Facial recognition: A new way to know your shoppers?

Facial recognition: A new way to know your shoppers?

Do you remember in the movie Minority Report when sensors scanned Tom Cruise’s eyes to personally cater their advertisements?

Japanese retailers may have the opportunity to install software that bears creepy resemblance to the sci-fi flick, according to video news website Diginfo TV.

Tech company NEC recently launched NeoFace facial recognition software that would allow retailers to identify your shopper’s age, gender and how frequently they visit your store.

Retailers can install the software for $880 per month, and because it only needs a computer, Internet connection and video camera to work, it’s pretty user friendly.

Facial recognition software is not that new. Security agencies have long been interested in picking criminals out of a crowd or capturing crimes on record. Airports, banks and immigration centers have a vested interest in this technology, and as it grows more affordable, accurate and easy to use, by default it makes leaps in popularity.

But is it really that valuable?

Tracking shopping habits is a beneficial way to optimize both in-store experiences and sales. If you know more about your customers—such as age, gender and routines—there is a higher likelihood they can buy what they came in for, and then some. With loyalty rewards cards and data recording, retailers have been systematically tracking items bought for decades. “This service is mainly intended for retailers that have several stores,” explains a representative of NEC. “Retailers can find out how many customers visit their stores at each time of day, and what customers’ attributes are.” Retailers could better accommodate certain demographics, such as millennials or baby boomers.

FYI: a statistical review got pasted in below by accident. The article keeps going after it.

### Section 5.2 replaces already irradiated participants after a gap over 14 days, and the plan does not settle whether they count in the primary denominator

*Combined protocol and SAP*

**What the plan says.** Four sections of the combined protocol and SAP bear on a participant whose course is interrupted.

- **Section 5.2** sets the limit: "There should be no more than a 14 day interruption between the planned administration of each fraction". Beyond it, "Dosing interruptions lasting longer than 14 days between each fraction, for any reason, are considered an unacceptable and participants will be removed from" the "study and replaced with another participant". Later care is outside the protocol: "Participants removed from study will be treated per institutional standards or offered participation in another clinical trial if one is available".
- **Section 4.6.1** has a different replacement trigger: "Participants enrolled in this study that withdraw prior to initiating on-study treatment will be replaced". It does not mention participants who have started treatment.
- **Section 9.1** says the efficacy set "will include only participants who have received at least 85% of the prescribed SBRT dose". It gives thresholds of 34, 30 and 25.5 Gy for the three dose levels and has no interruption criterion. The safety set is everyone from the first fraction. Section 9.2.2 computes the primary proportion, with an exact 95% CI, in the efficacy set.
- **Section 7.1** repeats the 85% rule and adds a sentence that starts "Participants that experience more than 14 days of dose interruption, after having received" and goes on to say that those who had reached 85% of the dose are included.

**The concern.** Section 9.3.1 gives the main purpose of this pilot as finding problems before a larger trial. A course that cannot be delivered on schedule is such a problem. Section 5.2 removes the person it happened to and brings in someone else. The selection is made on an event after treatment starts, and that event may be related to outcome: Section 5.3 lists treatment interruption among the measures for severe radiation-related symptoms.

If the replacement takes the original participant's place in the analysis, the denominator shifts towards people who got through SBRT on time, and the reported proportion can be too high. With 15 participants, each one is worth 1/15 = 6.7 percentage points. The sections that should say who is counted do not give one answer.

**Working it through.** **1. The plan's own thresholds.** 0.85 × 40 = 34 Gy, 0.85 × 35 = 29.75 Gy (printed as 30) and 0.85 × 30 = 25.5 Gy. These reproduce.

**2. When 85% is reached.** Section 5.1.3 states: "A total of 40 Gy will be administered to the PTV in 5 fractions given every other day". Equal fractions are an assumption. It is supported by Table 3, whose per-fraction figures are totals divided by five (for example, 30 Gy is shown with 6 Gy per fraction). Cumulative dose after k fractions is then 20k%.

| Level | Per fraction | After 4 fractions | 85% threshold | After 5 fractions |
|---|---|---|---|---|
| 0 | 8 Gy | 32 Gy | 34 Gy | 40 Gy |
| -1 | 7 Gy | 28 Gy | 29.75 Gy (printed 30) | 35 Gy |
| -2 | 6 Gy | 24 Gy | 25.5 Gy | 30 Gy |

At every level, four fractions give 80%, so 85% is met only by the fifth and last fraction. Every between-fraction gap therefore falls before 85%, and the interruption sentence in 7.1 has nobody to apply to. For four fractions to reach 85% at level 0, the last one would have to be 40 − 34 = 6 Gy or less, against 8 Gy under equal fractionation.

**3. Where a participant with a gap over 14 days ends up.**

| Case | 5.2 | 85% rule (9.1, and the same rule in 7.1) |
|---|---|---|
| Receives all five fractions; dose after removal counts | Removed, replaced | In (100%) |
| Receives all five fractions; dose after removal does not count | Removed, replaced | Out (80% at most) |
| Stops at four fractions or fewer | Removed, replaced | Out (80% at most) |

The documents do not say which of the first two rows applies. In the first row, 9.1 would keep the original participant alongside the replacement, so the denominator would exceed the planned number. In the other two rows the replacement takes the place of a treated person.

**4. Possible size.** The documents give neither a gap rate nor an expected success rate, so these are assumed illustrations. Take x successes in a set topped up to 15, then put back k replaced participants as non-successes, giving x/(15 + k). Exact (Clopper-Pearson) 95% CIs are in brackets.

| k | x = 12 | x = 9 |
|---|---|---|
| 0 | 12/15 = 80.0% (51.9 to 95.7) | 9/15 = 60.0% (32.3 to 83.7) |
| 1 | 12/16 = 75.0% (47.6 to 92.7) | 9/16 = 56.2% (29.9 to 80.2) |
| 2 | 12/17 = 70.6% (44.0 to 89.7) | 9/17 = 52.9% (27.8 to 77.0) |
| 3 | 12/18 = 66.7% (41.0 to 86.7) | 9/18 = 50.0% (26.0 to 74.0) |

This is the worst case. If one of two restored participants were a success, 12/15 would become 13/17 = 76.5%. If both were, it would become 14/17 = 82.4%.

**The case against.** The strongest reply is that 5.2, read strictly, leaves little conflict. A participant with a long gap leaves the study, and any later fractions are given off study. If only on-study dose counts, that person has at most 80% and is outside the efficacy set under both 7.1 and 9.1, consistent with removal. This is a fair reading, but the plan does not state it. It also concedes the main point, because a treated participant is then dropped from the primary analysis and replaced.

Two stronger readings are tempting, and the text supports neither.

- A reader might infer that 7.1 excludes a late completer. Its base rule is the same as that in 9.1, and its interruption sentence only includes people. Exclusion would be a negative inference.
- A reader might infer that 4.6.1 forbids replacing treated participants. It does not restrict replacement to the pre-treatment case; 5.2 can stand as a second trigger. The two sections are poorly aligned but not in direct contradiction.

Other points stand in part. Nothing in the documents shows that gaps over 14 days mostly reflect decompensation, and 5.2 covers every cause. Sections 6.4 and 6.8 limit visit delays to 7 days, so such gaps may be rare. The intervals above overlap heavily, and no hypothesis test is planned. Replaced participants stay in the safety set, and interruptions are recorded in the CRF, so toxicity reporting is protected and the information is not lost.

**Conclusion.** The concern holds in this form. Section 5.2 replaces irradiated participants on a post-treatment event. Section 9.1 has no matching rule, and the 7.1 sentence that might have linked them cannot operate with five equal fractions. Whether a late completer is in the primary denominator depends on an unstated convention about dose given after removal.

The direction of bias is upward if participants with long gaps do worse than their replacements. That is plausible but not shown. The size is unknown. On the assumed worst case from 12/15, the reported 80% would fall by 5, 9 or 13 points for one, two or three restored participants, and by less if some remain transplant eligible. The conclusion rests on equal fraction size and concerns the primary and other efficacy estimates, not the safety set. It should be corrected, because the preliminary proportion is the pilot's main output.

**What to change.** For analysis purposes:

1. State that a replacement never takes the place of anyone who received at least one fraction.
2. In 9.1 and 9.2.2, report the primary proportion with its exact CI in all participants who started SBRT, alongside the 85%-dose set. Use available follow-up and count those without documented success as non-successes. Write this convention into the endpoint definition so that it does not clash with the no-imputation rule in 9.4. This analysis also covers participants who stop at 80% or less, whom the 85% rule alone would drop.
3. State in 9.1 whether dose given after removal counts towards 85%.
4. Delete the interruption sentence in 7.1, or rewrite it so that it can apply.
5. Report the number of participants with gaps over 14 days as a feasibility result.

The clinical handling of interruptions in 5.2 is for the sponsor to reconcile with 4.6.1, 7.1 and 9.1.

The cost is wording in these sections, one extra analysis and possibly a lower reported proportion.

But how do we distinguish between improved sales strategies and invading personal privacy? Is this actually ethical?

In this increased age of digitization, where we not only connect with old friends online, but also form new relationships, it’s tempting to translate new technologies to stores.

But the bottom line is that people don’t develop the long-standing, close connection to stores because they see a specific display catered to their demographic. Facial recognition programs—that are by nature controversial—ultimately will not make shoppers return to your store.

Rather, people crave personal connection. It’s the especially knowledgeable employee in the supplement aisle; the passionate cheese monger who offers you tastes; the cashier who asks if your dog liked the wheat-free treats you bought last week; or the in-store cooking classes that will make people lifelong customers.

Spend the time getting to know your shoppers and you won’t need software to recognize faces.

Would you put facial recognition software in your store? Leave your thoughts in the comments below.

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